Acute alterations in the level of consciousness always indicate
a serious medical problem, which must be comprehensively evaluated
and closely monitored. They may arise from both primary processes
within the central nervous system or may be caused by the secondary
effects of other systemic disorders. In either case, if the disruption
is severe enough, central control of respiratory or cardiovascular
function can rapidly deteriorate, leading to a life-threatening
emergency. The differential diagnosis for altered consciousness
or coma is broad, and imaging studies and laboratory tests alone may
not identify an etiology. A careful history of the events leading up
to the change in mental status and a full multisystem examination
are essential and will help guide the choice of diagnostic tests.
Normal consciousness requires both maintenance of arousal and
the ability to focus attention and respond to the environment with
a full range of cognitive functions. Maintenance of arousal is mediated
by a complex network of interactions within the brain, prominently
involving the reticular activating system. This is a poorly delineated
brain-stem structure extending from the medulla to the rostral midbrain.
It receives input from the cerebral cortex and all major sensory
systems and projects to local structures within the brain stem and,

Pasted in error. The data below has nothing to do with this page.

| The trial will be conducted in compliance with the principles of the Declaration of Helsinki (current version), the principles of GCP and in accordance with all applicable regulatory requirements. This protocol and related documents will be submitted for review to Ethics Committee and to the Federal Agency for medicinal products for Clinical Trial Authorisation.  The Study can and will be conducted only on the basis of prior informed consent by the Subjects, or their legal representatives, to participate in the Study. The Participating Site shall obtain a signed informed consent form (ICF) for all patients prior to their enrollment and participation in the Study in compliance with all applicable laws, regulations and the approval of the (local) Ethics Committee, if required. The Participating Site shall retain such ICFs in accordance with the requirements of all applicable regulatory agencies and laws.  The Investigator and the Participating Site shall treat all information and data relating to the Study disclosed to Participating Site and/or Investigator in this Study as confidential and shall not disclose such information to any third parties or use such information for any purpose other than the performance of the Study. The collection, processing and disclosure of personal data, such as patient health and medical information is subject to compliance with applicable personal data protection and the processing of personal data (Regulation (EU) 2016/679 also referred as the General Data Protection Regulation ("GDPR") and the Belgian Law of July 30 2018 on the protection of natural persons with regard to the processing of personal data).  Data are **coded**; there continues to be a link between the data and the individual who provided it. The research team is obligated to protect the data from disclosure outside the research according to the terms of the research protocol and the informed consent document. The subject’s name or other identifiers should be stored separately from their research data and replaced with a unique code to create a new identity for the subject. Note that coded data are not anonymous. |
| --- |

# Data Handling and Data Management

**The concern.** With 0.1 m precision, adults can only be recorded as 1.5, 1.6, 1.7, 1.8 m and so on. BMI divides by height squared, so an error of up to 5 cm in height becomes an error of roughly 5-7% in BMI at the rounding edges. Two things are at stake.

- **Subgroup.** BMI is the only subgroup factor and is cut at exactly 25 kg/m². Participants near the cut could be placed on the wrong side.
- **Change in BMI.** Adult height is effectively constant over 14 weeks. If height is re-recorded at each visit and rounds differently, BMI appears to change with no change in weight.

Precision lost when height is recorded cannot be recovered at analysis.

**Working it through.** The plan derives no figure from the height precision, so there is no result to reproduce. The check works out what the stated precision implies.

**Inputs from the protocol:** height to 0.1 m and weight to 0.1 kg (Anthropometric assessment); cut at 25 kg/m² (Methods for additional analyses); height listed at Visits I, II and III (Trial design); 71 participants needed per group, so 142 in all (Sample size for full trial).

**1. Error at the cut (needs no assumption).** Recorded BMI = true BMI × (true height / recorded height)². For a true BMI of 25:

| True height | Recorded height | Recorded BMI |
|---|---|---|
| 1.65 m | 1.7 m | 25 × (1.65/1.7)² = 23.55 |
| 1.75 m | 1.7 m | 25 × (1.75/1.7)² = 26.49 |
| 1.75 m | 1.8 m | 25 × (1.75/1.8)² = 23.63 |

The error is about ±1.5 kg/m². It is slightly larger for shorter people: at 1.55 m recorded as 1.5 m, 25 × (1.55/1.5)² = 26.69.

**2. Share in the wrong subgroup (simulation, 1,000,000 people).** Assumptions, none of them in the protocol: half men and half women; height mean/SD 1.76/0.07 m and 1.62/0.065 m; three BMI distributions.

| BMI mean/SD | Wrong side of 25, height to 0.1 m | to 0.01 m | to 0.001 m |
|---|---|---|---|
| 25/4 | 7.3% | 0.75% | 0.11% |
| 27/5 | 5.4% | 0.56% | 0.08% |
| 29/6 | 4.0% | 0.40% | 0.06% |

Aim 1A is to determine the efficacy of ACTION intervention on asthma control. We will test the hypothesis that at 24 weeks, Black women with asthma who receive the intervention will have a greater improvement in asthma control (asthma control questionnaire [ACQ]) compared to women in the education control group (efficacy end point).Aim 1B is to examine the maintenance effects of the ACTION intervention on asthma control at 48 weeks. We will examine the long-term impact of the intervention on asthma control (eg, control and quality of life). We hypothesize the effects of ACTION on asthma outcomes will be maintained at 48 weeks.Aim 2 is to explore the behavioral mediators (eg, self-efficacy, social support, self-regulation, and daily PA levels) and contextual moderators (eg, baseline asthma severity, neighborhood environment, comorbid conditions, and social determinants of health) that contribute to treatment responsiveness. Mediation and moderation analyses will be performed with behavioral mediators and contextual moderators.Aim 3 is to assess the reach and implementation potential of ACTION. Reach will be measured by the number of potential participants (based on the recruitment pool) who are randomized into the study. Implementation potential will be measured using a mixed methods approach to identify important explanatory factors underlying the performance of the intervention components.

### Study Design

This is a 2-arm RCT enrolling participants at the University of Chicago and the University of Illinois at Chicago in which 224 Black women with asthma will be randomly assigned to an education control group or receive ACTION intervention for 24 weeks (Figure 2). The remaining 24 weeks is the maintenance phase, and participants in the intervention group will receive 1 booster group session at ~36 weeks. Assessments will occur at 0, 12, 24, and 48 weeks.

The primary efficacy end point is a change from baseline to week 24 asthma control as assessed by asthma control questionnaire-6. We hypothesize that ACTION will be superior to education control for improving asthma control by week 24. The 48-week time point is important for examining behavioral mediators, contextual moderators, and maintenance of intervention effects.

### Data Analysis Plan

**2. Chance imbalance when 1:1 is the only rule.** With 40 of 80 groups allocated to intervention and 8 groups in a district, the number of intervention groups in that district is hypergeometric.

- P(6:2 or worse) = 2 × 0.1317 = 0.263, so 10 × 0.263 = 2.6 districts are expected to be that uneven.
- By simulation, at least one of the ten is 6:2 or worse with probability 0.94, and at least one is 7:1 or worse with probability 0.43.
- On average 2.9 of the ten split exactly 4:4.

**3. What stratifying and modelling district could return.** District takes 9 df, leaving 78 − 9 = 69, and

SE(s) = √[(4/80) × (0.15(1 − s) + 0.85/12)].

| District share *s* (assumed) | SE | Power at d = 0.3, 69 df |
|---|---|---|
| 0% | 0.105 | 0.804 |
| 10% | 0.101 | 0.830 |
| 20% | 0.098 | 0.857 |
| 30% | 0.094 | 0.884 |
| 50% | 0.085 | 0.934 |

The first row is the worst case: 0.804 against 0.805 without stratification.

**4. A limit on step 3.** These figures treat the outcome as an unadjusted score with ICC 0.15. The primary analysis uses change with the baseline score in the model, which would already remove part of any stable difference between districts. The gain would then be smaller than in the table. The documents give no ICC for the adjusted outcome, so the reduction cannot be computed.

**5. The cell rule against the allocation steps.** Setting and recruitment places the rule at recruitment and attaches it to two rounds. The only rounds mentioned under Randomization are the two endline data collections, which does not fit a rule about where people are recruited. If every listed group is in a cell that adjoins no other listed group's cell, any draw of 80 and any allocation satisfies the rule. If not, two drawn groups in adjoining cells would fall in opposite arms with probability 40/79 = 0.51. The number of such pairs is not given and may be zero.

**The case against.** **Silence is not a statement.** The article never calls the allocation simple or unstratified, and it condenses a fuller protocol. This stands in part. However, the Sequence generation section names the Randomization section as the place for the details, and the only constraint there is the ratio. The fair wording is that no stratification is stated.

via ascending pathways, to the thalamus, the hypothalamus, and the
cerebral cortex. Stimulation of the reticular activating system
results in increased alertness, and destructive lesions produce
The cerebral hemispheres direct conscious response to environmental
stimuli. In contrast to the brain stem, where even small lesions
affecting the reticular activating system may produce coma, extensive
bilateral involvement of the cerebral cortex is necessary to cause
severe impairment of consciousness. Focal lesions rarely impair
consciousness unless they cause compression or edema of the contralateral
hemisphere or when multiple bilateral hemispheric lesions are present.
However, both focal and diffuse processes may provoke seizures,
which can alter consciousness both during an epileptic attack and
in the subsequent postictal state.
Altered consciousness usually begins with mild confusion or lethargy. More
severe cases progress to obtundation, where the
patient is somnolent but arousable, then to stupor, where
a patient responds only to vigorous stimuli and immediately becomes
unresponsive when stimulation ceases. Coma refers
to true unresponsiveness to external stimuli, although there may
be reflexive, nonlocalizing motor responses to pain. Delirium describes
a state characterized by confusion, disorientation, and difficulty
Because terminology is used inconsistently among observers, and
because a patient’s exam may fluctuate, scoring systems
such as the Glasgow Coma Scale (Table 104-1)
are useful in documenting a patient’s level of consciousness
and changes over time. Although these scales provide prognostic
information when the etiology of altered consciousness is known,
they do not assist in establishing a diagnosis and are not a substitute
for a comprehensive history and examination.
Table 104-1. Glasgow Coma
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